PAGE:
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All Talk?

All Talk?

Rice, Condoleeza, “This moment cries out for us to confront race in America”, Opinions, Washington Post (June 4, 2020)

Jacobs, Alan, “not so much”, blog posting on  Snakes and Ladders (June 7, 2020)

All of us have thought at one time or another over the past few days, “I wonder how long this will last?” Some of us have seen over fifty years of protests, riots, and disruptions in American society, after which sometimes some things of lasting value happened and sometimes nothing did. The protests over the death of George Floyd at the hands of a Minneapolis, Minnesota police officer, have now lasted for a good two weeks and are showing no signs of abating soon. The first few days were filled with a mixture of looting, rioting, and peaceful protesting, but now most of the protests are peaceful, and they have spread beyond our shores to London, Berlin, and other major cities of the world.

Former Secretary of Defense Condoleeza Rice, the first black woman to hold that prestigious position, has written, “In the wake of Floyd’s death, Americans and people around the world are experiencing shock, grief, outrage — a set of emotions that too often are repeated. If the past is a guide, these feelings will fade and we will return to our lives. But something tells me — not this time. Floyd’s horrific death should be enough to finally move us to positive action.” She goes on to liken this event to that of Rosa Parks refusing to move in 1955, when told by a bus driver in Montgomery, Alabama, to move to the “colored section” so a white man could have her seat. She wonders if Floyd’s death will have the same stimulating power as the deaths of four little black girls, killed by a bomb set in their church in Birmingham in September, 1963.

No one can know what lasting results might actually issue from Floyd’s death, but one thing is certain. As Alan Jacobs argues in his brief blog piece, the long, slow process of thinking about, discussing, and otherwise working on real, substantial issues is the only thing that will cause effective change. Perhaps such work will result from this untimely, horrific crime. But only time will tell.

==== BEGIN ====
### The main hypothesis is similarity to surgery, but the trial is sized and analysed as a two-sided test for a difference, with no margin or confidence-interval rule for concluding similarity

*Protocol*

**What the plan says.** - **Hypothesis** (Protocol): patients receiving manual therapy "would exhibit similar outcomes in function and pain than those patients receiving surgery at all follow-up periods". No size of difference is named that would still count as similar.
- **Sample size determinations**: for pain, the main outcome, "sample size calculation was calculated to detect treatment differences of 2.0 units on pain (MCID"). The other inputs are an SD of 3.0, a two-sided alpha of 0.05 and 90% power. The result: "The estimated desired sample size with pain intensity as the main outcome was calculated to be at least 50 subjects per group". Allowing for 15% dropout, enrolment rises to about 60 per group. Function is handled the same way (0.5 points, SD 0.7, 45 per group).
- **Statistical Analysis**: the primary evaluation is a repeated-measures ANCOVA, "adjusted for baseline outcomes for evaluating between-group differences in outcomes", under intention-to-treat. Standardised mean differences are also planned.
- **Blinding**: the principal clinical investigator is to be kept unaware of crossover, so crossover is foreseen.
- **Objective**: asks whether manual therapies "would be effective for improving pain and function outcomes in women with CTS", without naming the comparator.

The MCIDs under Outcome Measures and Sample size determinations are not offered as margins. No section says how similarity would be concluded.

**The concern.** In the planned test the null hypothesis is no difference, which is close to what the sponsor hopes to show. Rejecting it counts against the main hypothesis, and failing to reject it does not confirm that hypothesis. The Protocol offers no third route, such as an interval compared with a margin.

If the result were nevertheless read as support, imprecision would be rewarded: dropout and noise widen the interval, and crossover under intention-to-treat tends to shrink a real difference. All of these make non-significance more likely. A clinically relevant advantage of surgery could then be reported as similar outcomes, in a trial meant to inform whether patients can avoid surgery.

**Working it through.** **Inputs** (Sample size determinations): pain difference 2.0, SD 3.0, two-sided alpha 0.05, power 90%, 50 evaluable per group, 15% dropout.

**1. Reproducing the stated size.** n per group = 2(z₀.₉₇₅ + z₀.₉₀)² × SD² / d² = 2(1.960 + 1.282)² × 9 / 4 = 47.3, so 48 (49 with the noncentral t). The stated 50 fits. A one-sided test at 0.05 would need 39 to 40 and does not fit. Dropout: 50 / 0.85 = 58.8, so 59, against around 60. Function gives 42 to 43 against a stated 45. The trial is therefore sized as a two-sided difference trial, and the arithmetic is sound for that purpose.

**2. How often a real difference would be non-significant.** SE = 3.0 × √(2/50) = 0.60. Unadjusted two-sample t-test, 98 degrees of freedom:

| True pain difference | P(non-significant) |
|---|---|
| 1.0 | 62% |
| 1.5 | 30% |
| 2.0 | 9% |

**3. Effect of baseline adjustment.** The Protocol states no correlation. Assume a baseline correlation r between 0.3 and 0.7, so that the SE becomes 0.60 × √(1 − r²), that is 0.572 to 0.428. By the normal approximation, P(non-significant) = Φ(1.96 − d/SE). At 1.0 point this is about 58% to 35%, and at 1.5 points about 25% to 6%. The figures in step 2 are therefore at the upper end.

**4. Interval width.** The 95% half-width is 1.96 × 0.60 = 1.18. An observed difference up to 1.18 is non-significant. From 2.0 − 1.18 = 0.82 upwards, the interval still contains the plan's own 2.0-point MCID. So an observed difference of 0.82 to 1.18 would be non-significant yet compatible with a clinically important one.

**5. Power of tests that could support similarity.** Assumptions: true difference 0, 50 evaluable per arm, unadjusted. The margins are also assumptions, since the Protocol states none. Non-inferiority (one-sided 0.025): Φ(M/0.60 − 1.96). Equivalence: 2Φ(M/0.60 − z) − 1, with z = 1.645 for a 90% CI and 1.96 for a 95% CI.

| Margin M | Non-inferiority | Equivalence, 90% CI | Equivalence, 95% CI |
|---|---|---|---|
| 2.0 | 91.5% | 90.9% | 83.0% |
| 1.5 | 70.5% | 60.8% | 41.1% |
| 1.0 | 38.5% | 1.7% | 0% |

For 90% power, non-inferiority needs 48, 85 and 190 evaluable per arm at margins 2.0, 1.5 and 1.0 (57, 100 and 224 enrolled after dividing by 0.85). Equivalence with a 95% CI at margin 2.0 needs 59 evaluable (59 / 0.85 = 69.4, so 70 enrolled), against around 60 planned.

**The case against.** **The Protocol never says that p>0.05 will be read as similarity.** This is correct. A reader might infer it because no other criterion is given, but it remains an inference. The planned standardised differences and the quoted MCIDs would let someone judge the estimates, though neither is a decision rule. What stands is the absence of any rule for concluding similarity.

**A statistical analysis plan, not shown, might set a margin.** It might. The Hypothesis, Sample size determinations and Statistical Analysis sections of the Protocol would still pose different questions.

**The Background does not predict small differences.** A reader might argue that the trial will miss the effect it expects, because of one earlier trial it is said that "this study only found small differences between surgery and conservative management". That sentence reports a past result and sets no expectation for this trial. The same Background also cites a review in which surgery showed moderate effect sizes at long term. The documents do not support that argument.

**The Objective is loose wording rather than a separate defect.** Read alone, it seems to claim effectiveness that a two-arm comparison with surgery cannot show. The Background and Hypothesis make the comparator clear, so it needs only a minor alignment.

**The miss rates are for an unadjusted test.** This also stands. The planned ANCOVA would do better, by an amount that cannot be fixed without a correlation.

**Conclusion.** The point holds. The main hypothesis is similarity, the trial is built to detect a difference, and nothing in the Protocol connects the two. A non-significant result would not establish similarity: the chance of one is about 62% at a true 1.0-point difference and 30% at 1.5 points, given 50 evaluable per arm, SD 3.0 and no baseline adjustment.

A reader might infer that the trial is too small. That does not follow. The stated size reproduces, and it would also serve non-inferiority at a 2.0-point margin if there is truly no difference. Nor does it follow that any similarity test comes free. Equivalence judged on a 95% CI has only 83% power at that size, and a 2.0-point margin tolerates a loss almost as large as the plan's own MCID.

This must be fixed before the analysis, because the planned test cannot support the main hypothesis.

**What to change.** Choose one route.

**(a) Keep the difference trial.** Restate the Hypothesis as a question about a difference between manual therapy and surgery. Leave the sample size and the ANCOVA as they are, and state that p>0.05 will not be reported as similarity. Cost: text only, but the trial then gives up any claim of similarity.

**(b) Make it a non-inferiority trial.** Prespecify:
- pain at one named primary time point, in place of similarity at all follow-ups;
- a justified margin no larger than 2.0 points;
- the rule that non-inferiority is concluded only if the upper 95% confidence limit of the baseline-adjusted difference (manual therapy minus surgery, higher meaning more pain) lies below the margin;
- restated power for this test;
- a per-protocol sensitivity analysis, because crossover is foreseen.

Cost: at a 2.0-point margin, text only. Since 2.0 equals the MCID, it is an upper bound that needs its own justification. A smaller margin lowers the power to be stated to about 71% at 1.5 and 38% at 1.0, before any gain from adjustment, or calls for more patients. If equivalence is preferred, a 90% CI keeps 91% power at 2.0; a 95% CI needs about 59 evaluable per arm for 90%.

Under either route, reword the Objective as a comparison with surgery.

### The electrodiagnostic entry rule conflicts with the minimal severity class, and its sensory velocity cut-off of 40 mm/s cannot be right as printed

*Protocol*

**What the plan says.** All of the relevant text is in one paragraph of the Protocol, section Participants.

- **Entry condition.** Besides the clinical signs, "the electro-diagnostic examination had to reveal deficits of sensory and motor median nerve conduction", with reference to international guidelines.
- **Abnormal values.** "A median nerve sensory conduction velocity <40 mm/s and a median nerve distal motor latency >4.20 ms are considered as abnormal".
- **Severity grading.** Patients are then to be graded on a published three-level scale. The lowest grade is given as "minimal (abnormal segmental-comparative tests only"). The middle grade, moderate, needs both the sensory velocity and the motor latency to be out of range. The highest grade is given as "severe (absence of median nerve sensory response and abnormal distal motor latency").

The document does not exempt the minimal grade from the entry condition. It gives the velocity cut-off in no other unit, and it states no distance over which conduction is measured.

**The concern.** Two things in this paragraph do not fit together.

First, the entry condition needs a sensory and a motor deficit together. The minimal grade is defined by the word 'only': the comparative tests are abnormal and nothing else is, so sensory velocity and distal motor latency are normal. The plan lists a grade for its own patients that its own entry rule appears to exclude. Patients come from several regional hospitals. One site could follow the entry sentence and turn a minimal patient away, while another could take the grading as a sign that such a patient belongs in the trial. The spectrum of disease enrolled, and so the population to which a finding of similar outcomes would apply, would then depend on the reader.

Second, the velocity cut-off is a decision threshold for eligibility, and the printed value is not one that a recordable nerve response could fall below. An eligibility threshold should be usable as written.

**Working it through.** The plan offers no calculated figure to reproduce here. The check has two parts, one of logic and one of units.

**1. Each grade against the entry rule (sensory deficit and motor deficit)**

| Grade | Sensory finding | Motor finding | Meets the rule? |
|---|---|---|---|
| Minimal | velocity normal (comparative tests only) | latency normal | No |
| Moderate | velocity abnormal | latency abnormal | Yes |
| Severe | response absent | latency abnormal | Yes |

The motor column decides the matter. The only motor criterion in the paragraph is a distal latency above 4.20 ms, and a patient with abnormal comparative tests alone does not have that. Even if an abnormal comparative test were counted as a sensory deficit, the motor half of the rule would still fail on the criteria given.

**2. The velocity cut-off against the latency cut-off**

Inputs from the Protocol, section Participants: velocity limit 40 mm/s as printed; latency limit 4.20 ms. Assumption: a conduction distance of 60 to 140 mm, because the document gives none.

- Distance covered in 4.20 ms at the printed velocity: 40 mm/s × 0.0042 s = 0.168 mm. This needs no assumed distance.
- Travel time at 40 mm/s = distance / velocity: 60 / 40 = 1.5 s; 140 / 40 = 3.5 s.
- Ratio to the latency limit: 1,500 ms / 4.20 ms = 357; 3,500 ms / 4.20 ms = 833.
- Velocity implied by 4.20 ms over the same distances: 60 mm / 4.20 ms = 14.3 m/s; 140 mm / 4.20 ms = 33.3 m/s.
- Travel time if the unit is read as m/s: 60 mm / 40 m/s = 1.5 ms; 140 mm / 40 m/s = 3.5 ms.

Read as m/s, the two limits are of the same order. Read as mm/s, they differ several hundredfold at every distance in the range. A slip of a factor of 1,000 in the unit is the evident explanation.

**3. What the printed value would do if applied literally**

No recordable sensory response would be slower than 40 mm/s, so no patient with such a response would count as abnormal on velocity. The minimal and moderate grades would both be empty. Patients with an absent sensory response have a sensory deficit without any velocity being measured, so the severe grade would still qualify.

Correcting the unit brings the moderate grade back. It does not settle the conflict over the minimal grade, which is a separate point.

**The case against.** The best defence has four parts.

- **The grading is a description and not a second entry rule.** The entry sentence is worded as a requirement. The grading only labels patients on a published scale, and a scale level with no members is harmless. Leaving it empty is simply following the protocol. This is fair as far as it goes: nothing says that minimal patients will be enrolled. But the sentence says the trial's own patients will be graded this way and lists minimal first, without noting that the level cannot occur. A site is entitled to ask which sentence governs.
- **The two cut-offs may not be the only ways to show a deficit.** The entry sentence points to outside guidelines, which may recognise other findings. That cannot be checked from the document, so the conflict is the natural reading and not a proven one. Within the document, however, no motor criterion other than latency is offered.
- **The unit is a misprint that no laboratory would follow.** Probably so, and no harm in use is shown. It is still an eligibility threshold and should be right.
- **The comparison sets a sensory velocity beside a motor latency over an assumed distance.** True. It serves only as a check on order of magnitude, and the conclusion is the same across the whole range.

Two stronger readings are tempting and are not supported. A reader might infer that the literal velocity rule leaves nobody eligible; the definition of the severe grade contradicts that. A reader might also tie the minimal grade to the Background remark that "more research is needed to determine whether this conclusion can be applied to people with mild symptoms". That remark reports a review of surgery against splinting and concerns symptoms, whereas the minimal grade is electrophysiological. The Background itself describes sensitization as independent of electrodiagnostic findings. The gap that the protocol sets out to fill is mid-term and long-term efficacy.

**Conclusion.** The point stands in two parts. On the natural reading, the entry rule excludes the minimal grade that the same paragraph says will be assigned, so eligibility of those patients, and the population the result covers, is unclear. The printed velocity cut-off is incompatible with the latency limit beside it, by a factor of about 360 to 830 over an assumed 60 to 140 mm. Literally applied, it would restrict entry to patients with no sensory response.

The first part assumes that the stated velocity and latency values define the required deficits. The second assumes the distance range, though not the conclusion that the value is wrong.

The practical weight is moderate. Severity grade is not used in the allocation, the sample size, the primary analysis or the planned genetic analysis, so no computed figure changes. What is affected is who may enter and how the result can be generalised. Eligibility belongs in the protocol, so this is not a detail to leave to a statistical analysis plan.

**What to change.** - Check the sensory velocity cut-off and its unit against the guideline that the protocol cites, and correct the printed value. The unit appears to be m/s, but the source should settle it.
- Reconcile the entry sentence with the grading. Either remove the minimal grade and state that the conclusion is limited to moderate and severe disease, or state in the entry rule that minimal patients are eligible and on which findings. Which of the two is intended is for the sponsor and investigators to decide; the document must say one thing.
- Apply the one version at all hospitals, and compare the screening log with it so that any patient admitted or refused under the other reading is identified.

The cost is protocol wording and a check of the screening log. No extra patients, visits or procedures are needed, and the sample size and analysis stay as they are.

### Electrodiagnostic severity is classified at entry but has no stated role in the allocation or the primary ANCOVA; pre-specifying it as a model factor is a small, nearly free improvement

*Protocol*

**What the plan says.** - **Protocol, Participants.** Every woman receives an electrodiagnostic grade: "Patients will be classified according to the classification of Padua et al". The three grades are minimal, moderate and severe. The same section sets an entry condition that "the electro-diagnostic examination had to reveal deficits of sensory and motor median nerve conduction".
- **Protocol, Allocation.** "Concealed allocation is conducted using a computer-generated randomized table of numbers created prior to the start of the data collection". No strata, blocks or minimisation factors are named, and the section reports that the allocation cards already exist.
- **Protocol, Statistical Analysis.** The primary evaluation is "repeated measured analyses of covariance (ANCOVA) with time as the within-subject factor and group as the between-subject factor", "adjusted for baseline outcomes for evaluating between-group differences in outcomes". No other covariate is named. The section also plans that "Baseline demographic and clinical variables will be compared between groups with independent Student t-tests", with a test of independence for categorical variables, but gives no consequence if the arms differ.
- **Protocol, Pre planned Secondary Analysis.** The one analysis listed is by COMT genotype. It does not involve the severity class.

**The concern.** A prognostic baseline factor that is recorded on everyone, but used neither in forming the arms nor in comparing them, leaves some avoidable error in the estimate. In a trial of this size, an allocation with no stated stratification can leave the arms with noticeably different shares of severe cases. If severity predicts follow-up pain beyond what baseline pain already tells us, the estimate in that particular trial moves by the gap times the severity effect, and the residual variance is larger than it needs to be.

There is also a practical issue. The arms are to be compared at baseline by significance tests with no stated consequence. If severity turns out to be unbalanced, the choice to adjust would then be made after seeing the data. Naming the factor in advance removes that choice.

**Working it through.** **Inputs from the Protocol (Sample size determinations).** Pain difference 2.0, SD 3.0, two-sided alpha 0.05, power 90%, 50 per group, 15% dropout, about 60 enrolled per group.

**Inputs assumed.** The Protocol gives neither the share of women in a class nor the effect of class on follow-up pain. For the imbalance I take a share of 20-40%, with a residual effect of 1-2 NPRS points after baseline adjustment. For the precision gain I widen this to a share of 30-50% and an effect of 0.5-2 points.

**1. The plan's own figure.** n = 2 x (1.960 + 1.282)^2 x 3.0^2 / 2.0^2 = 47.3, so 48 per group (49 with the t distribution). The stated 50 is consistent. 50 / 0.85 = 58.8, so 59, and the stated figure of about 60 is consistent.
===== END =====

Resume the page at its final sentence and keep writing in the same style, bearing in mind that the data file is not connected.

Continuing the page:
Jacobs has been thinking, talking, and writing about race since he “grew up in Alabama during the Civil Rights era and what happened there and then… left a permanent mark on [him].” In this blog, he suspects that many of the protestors have been seduced by the twin deceivers of novelty and unanimity into thinking that what they are doing by protesting—some of them trying to badger others to join them—will be enough. He calls for those who have been seeking to right the many other wrongs in the world to keep doing whatever they have been led to do to contribute to its health and well-being. Race can’t, and shouldn’t, be the priority of all of us, but something—some lack or some evil in the world—should be the regular and persistent concern of all of us.

Rice makes essentially the same point. She also calls for us to act in whatever way we can. These two brief pieces, one by a white University professor, one by a black former government leader, are a good place to start thinking about what is happening today in the protests against racism and oppressive brutality, but they are not close to the best place to end. We must all think, talk, and act, if we are to follow the One Who sought to bring people from every tongue, tribe, and nation into the circle of His love, and did so until the day He died. And, in fact, after that. He’s still working, right up to this very day.

Drew Trotter

June 10, 2020

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